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JULY 13, 2017

This First-Generation American Is the First Muslim-Jew to Run for Office

And she's just 25 years old.

Tess Sohngen

By Tess Sohngen

Brought to you by: CHIME FOR CHANGE

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Around the world, fewer than one-quarter of lawmakers are women — an imbalance in representation that affects how laws are crafted and passed and how equality is created in societies. Global Citizen’s series, “Who Run The Gov? Girls!”  chronicles the massive uptick in women running for office, regardless of political party, in the US and around the world, highlighting the candidates and the groups helping them to run, the challenges they face, advice & tips for running, and the results.

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Hannah Risheq stood right on the stage at the Jacobs Javits Center on election night 2016, waiting for what she hoped would be a Hillary Clinton victory speech at the end of the night. The crowd thinned around her as the night grew later and more states turned red.

The 25 year-old left devastated, but a flame ignited in her that night, she told Global Citizen this week. Risheq vowed to protect the diversity of her state. To do so, she decided to run for Congress.

“I’ve got to do something now,” Risheq said she thought to herself following the 2016 election. “The communities I’ve been fighting for my entire life are at the biggest risk right now.”

Take Action: Call on world leaders to support the global action plan to get every girl in school and learning

Risheq is a first-generation American who identifies as both Muslim and Jewish. Her Muslim father immigrated from Palestine to the US, where he met and married Risheq’s mother, a Jewish-American woman. Growing up with two religions and two cultures, Risheq witnessed first hand what it meant to work together toward common interests and common goals.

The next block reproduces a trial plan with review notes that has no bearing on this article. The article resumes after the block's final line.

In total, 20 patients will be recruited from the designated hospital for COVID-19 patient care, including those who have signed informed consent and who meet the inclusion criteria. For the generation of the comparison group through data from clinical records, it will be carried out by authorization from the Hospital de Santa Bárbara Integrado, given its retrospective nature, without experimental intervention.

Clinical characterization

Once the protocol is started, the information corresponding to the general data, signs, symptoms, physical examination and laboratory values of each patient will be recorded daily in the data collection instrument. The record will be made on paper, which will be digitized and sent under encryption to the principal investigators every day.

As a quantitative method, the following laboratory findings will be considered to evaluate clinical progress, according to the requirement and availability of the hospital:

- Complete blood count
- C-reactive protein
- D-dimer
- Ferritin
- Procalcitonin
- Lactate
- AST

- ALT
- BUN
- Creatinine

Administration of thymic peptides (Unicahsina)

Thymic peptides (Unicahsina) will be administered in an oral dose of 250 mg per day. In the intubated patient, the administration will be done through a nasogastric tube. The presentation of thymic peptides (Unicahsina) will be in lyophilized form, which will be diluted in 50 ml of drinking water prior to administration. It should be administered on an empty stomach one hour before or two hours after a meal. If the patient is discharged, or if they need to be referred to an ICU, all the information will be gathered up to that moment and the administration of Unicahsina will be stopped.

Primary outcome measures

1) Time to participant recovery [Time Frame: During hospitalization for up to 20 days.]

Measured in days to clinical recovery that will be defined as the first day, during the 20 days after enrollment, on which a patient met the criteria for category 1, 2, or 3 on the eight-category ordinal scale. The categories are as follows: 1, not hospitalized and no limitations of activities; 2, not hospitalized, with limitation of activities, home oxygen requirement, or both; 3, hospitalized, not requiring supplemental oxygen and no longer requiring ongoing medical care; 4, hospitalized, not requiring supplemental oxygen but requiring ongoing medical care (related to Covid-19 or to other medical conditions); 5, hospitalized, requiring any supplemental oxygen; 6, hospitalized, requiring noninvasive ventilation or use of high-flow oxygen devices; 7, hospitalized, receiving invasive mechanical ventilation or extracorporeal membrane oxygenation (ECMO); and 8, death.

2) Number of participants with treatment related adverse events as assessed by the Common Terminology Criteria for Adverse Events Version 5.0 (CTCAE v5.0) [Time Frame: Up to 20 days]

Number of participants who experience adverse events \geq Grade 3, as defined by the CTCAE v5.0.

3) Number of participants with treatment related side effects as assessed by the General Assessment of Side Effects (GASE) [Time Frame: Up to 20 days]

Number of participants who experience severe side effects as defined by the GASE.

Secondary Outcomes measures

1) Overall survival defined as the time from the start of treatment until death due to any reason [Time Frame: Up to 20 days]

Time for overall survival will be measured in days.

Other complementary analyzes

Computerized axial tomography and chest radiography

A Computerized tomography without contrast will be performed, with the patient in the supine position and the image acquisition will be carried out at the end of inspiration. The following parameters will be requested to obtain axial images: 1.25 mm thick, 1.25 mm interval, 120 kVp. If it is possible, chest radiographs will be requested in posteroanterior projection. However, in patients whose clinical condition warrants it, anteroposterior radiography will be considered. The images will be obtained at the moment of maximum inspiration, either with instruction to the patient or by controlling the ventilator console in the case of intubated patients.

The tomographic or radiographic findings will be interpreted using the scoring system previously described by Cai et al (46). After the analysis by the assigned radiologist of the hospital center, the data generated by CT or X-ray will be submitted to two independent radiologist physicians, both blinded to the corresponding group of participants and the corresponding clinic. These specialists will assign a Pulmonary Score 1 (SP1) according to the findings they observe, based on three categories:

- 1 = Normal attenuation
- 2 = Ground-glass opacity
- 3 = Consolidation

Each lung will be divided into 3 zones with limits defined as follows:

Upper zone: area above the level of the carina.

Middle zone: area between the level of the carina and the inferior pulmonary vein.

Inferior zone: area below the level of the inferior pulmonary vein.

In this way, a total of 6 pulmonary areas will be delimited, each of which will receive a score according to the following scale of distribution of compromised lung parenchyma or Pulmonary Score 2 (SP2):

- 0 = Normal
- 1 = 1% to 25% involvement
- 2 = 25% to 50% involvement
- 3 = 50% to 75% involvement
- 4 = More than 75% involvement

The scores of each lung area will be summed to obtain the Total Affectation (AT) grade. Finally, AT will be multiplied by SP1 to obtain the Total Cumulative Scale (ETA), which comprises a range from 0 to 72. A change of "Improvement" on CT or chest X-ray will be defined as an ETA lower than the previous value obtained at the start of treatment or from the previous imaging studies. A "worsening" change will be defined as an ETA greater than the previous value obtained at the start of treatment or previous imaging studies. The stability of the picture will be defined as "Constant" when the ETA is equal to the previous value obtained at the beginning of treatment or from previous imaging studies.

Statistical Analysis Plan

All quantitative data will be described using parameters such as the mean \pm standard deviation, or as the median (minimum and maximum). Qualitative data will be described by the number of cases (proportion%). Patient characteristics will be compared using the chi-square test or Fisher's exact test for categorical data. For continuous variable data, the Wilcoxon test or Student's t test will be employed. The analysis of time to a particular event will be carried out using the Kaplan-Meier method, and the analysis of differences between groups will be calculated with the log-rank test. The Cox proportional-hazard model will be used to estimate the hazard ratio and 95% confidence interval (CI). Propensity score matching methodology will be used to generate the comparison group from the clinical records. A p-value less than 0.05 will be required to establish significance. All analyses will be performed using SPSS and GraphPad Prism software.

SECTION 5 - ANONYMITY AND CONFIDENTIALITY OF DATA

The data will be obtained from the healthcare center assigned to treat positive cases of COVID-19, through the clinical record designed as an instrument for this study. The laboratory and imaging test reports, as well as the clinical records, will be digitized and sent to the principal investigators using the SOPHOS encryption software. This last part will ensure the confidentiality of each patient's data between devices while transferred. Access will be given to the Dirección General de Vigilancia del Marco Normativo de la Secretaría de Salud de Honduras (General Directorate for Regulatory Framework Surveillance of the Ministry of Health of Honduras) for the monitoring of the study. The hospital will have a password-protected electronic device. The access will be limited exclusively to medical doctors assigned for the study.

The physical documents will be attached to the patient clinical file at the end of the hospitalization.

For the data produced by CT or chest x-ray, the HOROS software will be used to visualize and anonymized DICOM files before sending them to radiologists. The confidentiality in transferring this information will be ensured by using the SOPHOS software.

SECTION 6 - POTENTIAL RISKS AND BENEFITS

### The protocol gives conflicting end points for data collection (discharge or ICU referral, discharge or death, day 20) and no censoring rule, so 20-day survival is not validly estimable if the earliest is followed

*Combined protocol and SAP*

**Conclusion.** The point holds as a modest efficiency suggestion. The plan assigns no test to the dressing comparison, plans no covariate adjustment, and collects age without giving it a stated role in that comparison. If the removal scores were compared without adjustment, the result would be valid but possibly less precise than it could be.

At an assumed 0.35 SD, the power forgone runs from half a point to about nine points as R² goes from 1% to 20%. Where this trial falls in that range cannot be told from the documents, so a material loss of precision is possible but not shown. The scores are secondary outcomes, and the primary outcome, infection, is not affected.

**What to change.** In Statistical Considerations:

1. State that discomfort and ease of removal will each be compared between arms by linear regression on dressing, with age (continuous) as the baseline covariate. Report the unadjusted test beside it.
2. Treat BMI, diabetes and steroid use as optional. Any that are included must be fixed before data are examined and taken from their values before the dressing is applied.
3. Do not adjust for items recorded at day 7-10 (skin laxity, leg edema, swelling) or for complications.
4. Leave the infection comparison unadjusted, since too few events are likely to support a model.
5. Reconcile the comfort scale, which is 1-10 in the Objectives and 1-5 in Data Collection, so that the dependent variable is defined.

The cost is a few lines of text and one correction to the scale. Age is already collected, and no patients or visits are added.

Risheq and her family experienced first-hand discrimination and hate crimes following the 9/11 attacks. Customers stopped coming to her parents’ restaurant in North Carolina, forcing her family to close the store and move to Virginia.

“My family was really connected to what was going around us, and it was a part of our dinner conversations,” said Risheq.

Her high level of engagement with the world around her continued into her school years and her career as a health consultant for a consulting firm in Virginia. She organized protests after the 2016 election, knowing in the back of her mind she would someday run for office.

Where do the Democratic Candidates for #VA67 stand on the issues? https://t.co/l3gJkDtB27pic.twitter.com/P4kXWl1Esd

That opportunity came this spring. In the Democratic primary for the 67th District of Virginia, Risheq felt that none of the candidates represented her voice or her community’s voice. Only 4%of the legislators in Virginia are under the age of 35, and only 19% are women. Risheq knew that she would be the youngest of them if she were elected at 25 years old.

“If you’re not at the table nobody is going to say your point of view,” Risheq said.

Read More: This Organization Won 70% of Its Political Races in 2016, and It Only Runs Women

Risheq announced her campaign in the last week of March, a short time before the primary elections in June. She was a long-shot candidate against her opponent, Karrie Delaney, 38, who started her campaign in 2016. She and her team of volunteers took the month of April to organize the logistics of the campaign, and by May they had the ball rolling.

Although this was Risheq’s first time running for public office, she was no stranger to political campaigns. She previously volunteered on Hillary Clinton’s presidential campaign as well as President Obama’s 2008 and 2012 campaigns.

From her experience knocking on doors for Obama’s campaigns, Risheq felt that voters would see the best version of her by visiting them door to door — she also thought she sounded young talking over the phone. Meeting people face-to-face proved the most fruitful of all her campaign techniques and comprised a large portion of the 13,000 people reached by the campaign.

“A lot of people were interested in a young person running for office,” Risheq said.

But running for office as a young person came with many obstacles. Some people didn’t take her campaign seriously, questioning whether she had enough experience to work for public office. But Risheq felt that her background and experiences as a first generation Jewish-Muslim American and young person made her a qualified candidate.